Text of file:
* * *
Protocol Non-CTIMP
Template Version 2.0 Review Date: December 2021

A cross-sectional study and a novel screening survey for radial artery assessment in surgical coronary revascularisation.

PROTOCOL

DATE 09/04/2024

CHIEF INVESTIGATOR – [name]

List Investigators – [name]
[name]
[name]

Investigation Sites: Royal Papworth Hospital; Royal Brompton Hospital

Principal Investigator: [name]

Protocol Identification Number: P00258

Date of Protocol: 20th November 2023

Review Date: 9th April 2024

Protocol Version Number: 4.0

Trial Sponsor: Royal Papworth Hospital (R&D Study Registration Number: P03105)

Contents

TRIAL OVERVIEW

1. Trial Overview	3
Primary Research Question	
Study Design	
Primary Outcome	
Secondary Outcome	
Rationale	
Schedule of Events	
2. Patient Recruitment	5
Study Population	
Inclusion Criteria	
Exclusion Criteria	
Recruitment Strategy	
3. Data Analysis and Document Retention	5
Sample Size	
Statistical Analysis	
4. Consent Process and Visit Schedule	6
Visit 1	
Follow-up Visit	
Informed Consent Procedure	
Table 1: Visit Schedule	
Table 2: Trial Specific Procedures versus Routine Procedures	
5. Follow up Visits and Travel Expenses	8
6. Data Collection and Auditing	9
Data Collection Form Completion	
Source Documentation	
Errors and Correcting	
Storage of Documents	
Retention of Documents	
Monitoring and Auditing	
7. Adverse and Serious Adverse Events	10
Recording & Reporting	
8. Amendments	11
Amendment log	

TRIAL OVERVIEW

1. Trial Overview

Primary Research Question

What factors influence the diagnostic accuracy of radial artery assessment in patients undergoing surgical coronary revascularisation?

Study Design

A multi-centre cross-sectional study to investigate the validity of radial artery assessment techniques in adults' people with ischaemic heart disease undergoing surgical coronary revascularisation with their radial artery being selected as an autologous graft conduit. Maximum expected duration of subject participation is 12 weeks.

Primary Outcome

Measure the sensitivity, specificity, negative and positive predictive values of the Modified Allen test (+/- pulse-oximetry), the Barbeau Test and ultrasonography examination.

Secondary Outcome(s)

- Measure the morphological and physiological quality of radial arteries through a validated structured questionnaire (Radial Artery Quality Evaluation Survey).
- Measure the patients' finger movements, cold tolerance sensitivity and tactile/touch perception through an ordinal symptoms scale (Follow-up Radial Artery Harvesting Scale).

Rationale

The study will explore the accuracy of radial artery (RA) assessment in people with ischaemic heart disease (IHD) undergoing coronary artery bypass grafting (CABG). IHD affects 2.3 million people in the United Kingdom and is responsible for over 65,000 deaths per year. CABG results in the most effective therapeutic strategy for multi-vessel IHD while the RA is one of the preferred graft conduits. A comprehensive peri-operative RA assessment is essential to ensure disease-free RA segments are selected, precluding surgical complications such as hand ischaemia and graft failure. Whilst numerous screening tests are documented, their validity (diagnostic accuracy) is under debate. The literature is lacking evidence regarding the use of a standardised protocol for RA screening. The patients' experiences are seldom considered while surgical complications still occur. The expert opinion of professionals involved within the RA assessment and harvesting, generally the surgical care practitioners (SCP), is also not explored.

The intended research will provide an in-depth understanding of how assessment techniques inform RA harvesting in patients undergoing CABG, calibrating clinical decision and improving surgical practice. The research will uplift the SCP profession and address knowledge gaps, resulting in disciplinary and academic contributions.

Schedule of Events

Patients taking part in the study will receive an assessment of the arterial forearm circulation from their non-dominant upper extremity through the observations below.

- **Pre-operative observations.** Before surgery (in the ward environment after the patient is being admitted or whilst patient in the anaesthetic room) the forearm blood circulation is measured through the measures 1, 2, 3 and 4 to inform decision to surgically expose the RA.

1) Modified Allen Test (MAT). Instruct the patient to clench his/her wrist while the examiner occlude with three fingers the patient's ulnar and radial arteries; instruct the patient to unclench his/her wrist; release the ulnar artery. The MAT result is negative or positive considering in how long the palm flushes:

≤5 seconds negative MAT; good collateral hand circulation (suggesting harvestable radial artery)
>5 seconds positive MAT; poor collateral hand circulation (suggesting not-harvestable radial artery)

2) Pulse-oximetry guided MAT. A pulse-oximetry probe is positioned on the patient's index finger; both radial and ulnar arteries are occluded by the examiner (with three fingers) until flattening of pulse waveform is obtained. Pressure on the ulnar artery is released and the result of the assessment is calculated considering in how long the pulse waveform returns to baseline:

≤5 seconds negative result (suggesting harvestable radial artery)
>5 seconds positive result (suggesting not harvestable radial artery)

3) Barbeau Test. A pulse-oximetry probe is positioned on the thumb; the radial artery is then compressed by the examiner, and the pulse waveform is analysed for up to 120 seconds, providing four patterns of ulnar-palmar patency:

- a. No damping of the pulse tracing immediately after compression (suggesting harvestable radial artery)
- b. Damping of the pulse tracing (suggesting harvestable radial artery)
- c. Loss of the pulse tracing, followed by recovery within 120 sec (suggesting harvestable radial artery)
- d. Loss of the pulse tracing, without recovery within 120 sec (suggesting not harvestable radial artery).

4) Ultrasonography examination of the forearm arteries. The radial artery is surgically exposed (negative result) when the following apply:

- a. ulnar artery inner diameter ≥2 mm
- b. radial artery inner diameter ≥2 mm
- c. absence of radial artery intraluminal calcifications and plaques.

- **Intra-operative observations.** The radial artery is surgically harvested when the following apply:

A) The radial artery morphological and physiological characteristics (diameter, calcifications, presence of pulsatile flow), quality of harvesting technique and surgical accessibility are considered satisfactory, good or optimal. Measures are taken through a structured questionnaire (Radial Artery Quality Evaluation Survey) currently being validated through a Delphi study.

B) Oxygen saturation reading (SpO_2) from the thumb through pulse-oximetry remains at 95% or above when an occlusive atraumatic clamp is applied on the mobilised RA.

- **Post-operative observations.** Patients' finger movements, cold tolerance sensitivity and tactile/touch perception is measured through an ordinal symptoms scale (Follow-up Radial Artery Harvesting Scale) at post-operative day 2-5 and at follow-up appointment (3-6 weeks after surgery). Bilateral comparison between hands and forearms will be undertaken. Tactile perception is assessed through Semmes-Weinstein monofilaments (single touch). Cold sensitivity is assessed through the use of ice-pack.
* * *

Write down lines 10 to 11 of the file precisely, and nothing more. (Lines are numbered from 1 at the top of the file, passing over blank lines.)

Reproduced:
Investigation Sites: Royal Papworth Hospital; Royal Brompton Hospital

Principal Investigator: [name]